Powerball Mulling International Expansion to Boost Sales, Jackpots

Powerball sales in 2020 are down due to the COVID-19 pandemic, as millions of Americans have been under stay-at-home orders. Lottery retailers have been forced to close or limit operations.

Powerball is considering taking its game overseas to the UK and Australia. (Image: EPA)

The Multi-State Lottery Association (MUSL), the non-profit lottery group behind the game, is looking abroad to help fuel sales. The agency is in discussions with Australia and the United Kingdom. Missouri Lottery Director May Scheve, a MUSL board member, revealed the news during a recent state lottery commission meeting.

“The game is hurting and it’s the most profitable product,” Scheve stated.

We are just talking about it right now,” she added. “We’re working very hard and thinking of new promotions for the game. Powerball is a very strong brand. We want more people to play, and adding population is one way to do that.”

MUSL is a 38-member consortium of lottery agencies. Powerball, its primary product, is played in 45 states, plus DC, Puerto Rico, and the US Virgin Islands.

Game Overhaul?

Powerball overhauled its gameplay in October of 2015 in order to generate larger jackpots. MUSL reduced the number of powerballs by nine, but increased the number of white balls by 10.

Some players erroneously thought the reduction in powerballs made their chances of winning the jackpot better. But it made them worse — 1 in 175.2 million, to 1 in 292.2 million.

With Powerball constantly grabbing headlines for its ever-growing massive jackpots, Mega Millions followed suit two years later by also making its jackpot harder to win. The top five largest lottery jackpots in US history have all been won since 2016.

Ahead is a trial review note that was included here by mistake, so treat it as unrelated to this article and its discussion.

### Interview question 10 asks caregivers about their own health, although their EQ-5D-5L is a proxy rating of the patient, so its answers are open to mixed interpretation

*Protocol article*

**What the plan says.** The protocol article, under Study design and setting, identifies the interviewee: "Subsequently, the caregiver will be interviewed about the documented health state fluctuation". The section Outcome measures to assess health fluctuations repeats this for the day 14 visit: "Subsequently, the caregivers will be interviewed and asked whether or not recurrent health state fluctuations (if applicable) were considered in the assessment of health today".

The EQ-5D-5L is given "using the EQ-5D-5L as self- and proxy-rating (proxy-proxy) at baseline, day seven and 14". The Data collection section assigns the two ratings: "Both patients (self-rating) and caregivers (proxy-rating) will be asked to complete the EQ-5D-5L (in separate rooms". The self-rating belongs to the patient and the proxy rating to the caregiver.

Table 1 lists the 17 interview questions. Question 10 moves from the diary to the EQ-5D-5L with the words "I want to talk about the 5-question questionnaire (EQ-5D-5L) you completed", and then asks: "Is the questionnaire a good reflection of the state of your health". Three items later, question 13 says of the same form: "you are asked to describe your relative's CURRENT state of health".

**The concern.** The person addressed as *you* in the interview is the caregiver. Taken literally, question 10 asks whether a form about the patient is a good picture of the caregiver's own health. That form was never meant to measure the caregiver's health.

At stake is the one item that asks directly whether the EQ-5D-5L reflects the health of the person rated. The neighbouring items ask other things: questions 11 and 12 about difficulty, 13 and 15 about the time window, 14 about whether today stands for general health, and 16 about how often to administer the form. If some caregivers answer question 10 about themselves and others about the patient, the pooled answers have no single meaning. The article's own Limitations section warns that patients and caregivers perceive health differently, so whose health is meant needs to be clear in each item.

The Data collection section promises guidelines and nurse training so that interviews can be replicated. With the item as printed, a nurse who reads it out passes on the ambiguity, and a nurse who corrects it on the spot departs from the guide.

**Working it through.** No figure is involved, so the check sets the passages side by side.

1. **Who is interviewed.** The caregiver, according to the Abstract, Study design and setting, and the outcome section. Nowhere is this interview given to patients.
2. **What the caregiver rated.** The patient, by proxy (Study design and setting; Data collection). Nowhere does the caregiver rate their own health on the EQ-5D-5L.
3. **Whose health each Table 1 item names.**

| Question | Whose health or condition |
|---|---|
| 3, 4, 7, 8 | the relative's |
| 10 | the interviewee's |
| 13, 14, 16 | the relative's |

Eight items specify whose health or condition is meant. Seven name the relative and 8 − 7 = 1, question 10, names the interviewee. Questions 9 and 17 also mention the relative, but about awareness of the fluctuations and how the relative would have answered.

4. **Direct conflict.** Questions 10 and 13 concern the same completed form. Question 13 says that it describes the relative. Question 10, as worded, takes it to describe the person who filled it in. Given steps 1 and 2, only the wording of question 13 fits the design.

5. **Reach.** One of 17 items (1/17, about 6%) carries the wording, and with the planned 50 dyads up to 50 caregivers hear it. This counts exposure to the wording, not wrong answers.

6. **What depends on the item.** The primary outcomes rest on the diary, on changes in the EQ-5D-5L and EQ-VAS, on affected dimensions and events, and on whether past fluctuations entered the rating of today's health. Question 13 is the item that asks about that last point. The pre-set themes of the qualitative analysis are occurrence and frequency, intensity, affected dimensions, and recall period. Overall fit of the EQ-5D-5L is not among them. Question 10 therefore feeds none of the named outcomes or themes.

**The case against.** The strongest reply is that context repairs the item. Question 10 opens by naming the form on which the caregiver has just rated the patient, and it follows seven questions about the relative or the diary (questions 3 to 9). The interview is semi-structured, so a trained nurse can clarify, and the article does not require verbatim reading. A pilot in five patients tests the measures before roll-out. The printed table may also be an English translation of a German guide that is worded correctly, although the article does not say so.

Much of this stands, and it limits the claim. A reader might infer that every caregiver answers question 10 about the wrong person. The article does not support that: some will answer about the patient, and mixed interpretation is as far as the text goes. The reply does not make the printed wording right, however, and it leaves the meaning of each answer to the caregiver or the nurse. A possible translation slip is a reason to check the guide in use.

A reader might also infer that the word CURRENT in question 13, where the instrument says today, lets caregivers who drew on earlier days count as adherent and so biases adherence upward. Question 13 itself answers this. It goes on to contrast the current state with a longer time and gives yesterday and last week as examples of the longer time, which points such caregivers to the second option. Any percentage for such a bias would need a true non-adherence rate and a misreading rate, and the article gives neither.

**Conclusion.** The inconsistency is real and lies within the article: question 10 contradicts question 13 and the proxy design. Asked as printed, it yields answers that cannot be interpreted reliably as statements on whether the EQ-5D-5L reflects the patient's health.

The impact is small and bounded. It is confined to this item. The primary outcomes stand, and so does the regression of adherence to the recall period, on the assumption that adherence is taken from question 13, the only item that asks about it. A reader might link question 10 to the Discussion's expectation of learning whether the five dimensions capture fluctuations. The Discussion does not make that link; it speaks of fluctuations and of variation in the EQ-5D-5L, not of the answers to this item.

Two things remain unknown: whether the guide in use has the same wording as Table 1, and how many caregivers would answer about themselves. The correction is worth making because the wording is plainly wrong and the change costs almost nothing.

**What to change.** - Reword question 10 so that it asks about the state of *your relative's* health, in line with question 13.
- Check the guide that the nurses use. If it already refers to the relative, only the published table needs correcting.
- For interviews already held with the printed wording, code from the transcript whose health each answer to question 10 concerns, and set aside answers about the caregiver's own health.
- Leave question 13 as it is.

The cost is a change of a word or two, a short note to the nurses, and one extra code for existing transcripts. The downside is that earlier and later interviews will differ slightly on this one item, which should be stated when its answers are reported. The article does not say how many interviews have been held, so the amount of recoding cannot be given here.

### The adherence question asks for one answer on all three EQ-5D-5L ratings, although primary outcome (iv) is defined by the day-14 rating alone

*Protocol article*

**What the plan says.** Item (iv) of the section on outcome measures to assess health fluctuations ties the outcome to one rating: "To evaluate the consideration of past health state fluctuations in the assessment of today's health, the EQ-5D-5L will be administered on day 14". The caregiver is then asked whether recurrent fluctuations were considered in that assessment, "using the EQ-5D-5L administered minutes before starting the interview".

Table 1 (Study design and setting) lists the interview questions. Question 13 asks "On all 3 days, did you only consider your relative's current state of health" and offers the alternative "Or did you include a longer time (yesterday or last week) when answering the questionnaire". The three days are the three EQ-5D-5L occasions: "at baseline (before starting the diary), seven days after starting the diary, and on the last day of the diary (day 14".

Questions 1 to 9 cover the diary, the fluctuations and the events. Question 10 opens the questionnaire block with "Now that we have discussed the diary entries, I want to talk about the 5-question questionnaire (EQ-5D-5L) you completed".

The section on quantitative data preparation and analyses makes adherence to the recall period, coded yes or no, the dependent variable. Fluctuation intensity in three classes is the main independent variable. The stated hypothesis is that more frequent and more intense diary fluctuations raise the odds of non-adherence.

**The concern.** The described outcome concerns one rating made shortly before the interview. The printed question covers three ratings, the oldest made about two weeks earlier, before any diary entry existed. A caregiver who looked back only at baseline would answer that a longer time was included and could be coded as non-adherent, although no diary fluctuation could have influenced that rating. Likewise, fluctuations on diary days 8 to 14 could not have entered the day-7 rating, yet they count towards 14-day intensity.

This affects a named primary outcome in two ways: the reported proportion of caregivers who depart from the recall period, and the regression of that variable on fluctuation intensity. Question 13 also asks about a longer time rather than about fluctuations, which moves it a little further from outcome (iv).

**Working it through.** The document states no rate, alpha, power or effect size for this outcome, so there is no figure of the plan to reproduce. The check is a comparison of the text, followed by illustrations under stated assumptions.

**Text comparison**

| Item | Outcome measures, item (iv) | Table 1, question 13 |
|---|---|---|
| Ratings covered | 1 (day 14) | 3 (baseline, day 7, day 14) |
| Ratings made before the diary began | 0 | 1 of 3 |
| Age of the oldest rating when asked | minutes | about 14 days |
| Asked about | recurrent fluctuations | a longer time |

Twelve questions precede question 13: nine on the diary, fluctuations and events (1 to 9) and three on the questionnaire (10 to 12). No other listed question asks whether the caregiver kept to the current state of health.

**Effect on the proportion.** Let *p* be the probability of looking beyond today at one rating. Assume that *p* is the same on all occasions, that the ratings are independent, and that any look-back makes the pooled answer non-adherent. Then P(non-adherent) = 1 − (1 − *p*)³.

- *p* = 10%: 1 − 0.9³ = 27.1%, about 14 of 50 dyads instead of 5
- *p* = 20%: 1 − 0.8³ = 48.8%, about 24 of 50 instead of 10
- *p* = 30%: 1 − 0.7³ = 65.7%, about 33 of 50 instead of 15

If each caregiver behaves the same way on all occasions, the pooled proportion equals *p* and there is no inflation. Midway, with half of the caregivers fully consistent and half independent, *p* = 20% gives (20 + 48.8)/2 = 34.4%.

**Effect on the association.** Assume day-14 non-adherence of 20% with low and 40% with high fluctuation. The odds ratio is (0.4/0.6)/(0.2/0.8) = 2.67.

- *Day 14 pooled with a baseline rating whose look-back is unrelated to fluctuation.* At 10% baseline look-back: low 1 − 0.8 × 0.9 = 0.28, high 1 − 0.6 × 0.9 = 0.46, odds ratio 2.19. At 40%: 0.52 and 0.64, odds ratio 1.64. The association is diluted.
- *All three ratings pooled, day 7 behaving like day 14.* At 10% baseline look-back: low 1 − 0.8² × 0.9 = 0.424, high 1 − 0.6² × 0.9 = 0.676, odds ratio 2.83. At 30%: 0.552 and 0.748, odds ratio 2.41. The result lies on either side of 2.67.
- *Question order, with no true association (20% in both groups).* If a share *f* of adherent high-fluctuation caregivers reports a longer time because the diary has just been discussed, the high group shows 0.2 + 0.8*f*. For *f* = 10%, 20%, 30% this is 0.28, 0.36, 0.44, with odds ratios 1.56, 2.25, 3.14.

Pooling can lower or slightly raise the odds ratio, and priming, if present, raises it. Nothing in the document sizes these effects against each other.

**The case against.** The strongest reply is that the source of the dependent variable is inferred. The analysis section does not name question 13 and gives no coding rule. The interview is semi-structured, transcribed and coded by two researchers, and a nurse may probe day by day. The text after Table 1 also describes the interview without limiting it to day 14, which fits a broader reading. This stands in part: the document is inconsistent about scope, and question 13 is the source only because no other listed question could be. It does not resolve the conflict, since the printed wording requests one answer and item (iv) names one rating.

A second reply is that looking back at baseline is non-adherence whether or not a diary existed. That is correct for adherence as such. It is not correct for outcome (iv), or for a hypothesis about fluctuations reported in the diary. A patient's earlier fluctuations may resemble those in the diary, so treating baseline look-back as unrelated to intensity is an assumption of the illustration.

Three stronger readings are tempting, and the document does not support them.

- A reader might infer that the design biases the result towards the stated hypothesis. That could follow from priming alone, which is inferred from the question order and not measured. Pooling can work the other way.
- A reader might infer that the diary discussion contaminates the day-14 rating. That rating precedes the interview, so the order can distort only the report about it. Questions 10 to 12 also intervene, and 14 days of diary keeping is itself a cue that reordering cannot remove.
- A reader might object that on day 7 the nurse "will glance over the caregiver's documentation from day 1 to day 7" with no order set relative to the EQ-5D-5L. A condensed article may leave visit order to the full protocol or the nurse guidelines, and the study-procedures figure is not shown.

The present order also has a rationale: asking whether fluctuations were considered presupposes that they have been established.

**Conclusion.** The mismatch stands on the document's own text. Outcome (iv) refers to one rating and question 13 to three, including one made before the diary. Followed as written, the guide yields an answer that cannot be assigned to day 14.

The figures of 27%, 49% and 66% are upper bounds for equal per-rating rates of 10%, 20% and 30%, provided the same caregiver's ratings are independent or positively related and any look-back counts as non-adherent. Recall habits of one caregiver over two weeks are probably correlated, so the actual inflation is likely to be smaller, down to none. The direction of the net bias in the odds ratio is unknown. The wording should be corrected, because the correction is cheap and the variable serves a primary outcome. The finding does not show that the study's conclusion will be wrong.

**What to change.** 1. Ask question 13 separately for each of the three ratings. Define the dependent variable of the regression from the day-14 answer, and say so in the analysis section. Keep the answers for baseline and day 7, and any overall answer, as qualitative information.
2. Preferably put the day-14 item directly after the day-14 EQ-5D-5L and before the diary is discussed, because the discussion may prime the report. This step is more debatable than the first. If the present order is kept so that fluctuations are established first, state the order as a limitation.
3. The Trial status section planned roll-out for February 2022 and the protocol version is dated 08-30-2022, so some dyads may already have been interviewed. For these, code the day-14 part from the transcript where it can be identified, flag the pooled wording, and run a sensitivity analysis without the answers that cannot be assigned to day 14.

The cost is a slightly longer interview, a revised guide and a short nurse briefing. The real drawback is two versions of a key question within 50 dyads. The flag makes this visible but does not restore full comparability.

COVID-19, however, has resulted in reduced play.

Powerball has been facing multiple challenges — product relevancy, jackpot stagnation, and ticket resellers and synthetic lotteries marketing Powerball tickets worldwide without contributing to vital public programs and services supported by lotteries,” an MUSL statement explained.

“The Powerball Product Group has been researching numerous options to address these challenges. This research began pre-pandemic, and remains in discussion and under development,” the release added.

Powerball says of the $2 ticket cost, 50 percent goes towards game prizes. Thirty-five percent benefits the good causes supported by the lottery where the ticket was sold, six percent is allocated for retailer commissions, and nine percent to cover operating expenses.

Jackpots Growing

With tens of millions of Americans going on furlough or losing their jobs in 2020, many have tightened their wallets and suspended buying lottery tickets.

That has resulted in Powerball and Mega Millions doing away with starting guarantee minimum jackpots, as well as guaranteed jackpot minimum increases between draws.

However, Powerball is currently on a roll. The current jackpot is at an estimated $321 million. That’s the highest number since late January when a lucky winner in Florida hit a $394 million jackpot.